In 1994, an effective alliance between labor (led by AFSCME) and religious
leaders (BUILD) in Baltimore launched a successful campaign for a local law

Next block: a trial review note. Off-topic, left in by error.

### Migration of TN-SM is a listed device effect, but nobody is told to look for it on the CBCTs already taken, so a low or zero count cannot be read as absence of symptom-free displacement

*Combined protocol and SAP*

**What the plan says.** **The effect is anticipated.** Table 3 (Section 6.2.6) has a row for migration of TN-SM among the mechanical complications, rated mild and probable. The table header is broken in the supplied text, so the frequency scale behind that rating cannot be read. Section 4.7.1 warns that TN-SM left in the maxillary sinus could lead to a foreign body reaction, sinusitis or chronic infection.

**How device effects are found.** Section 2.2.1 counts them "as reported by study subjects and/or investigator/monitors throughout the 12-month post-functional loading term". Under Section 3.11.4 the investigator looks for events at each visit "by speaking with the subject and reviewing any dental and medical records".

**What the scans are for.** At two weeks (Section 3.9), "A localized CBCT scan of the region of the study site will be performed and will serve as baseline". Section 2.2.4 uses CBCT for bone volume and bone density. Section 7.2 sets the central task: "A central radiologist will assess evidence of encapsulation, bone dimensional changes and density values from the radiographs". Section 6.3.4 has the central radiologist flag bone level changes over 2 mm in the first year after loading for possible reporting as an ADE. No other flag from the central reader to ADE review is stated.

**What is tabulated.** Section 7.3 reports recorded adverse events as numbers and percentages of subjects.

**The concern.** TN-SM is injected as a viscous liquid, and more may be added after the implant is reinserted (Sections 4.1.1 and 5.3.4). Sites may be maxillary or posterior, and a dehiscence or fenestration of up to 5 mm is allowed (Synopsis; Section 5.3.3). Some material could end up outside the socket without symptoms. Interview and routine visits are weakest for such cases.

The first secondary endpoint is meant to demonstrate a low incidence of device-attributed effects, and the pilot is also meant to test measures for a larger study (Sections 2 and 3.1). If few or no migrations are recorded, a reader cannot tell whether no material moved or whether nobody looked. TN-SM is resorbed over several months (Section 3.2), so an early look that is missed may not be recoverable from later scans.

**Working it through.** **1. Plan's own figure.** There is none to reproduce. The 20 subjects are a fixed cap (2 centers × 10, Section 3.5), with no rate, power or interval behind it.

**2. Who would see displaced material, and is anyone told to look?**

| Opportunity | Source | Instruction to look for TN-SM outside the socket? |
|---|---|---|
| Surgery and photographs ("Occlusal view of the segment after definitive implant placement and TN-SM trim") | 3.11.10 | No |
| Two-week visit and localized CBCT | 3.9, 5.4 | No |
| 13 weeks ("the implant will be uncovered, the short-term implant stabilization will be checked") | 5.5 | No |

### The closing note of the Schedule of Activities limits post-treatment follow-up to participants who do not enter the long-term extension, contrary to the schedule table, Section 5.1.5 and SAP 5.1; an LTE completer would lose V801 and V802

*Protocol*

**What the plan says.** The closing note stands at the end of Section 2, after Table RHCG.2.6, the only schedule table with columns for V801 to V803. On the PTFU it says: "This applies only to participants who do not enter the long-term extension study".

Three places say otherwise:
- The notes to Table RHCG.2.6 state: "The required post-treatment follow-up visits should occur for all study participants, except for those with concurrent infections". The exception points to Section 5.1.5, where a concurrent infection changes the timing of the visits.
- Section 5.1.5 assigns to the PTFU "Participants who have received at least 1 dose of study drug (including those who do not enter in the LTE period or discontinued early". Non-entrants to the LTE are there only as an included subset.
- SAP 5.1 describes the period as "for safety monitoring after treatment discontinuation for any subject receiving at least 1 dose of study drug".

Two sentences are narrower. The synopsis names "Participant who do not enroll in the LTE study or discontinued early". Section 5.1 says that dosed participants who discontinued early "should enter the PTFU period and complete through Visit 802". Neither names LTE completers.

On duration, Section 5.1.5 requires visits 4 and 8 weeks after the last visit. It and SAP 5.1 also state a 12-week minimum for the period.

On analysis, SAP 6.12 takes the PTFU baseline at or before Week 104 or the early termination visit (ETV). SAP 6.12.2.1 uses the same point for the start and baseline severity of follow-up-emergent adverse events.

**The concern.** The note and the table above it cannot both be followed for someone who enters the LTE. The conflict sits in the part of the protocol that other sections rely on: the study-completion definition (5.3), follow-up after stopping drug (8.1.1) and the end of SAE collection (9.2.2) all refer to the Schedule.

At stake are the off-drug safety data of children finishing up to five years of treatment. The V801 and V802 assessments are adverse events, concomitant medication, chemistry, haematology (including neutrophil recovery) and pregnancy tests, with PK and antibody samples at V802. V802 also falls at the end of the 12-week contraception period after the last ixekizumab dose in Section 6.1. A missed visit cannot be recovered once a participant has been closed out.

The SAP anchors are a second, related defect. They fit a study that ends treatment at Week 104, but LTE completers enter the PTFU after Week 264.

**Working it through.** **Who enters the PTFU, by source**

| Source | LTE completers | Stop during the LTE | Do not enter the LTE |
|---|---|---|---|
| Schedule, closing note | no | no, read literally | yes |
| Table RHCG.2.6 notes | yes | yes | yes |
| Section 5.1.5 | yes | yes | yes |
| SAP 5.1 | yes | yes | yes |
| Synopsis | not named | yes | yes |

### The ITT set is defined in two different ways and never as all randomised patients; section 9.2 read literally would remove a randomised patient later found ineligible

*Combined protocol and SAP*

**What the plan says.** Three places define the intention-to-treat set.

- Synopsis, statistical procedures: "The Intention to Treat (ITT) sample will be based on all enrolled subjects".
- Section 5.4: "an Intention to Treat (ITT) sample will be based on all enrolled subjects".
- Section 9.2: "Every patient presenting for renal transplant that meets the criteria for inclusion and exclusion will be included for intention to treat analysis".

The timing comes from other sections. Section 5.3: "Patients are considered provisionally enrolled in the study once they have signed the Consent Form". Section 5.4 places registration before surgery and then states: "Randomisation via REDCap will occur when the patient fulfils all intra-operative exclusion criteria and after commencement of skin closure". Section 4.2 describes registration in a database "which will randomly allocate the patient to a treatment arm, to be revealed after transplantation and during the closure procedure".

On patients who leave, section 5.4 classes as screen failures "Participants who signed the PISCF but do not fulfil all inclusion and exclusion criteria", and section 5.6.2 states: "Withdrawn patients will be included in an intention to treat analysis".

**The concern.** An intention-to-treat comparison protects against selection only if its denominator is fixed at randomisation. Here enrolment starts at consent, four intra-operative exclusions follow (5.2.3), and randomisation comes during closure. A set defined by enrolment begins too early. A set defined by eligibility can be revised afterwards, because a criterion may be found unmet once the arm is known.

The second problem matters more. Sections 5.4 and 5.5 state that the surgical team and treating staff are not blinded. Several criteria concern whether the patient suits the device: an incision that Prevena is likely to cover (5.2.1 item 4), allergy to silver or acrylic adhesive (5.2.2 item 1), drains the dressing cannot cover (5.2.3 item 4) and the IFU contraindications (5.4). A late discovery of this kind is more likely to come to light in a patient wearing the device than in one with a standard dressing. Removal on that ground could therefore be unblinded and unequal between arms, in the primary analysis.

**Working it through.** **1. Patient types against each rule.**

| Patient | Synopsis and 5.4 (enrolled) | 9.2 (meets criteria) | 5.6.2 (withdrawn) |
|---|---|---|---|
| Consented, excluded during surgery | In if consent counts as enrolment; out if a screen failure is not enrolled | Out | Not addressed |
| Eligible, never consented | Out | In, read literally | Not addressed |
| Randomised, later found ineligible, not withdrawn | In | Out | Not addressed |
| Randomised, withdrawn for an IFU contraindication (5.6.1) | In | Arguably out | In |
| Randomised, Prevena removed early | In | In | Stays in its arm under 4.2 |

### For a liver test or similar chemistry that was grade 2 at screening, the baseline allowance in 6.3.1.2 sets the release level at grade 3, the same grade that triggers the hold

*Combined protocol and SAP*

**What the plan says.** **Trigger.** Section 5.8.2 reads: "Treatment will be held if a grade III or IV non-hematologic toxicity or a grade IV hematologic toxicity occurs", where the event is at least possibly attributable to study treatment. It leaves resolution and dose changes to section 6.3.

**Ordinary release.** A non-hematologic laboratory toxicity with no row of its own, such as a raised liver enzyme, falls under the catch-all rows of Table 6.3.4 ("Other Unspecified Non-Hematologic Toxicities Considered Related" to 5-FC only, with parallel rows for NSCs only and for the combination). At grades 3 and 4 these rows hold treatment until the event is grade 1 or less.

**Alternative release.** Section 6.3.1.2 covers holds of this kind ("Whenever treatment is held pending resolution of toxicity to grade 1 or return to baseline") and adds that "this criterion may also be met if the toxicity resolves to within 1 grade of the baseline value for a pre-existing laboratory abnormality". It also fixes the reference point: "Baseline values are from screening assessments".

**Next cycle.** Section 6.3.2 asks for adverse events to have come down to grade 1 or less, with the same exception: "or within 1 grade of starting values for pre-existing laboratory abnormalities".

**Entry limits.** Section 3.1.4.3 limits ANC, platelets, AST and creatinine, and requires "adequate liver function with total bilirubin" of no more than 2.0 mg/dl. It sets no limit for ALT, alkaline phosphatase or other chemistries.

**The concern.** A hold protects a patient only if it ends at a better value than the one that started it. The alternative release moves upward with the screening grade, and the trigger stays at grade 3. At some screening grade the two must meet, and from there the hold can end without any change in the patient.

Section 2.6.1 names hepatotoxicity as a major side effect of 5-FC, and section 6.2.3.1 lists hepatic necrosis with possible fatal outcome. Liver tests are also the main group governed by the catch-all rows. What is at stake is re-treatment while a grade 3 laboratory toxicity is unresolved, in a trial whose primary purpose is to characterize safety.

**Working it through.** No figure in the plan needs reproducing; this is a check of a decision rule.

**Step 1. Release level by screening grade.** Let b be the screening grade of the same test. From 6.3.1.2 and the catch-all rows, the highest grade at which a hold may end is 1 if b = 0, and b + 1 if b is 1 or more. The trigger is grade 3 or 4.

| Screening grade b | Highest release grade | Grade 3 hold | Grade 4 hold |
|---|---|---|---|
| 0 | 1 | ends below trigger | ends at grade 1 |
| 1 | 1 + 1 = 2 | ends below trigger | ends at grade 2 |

requiring city service contractors to pay a living wage. Since then, strong community, labor, and religious coalitions have fought for and won similar ordinances in cities such as St. Louis, Boston, Los Angeles, Tucson, San Jose, Portland, Milwaukee, Detroit, Minneapolis, and Oakland bringing the national living wage total to 109 ordinances. Today, more than 75 living wage campaigns are underway in cities, counties, states, and college campuses across the country. Taken collectively, these impressive instances of local grassroots organizing are now rightfully dubbed the national living wage movement, which syndicated columnist Robert Kuttner has described as the most interesting (and underreported) grassroots enterprise to emerge since the civil rights movement signaling a resurgence of local activism around pocketbook issues.
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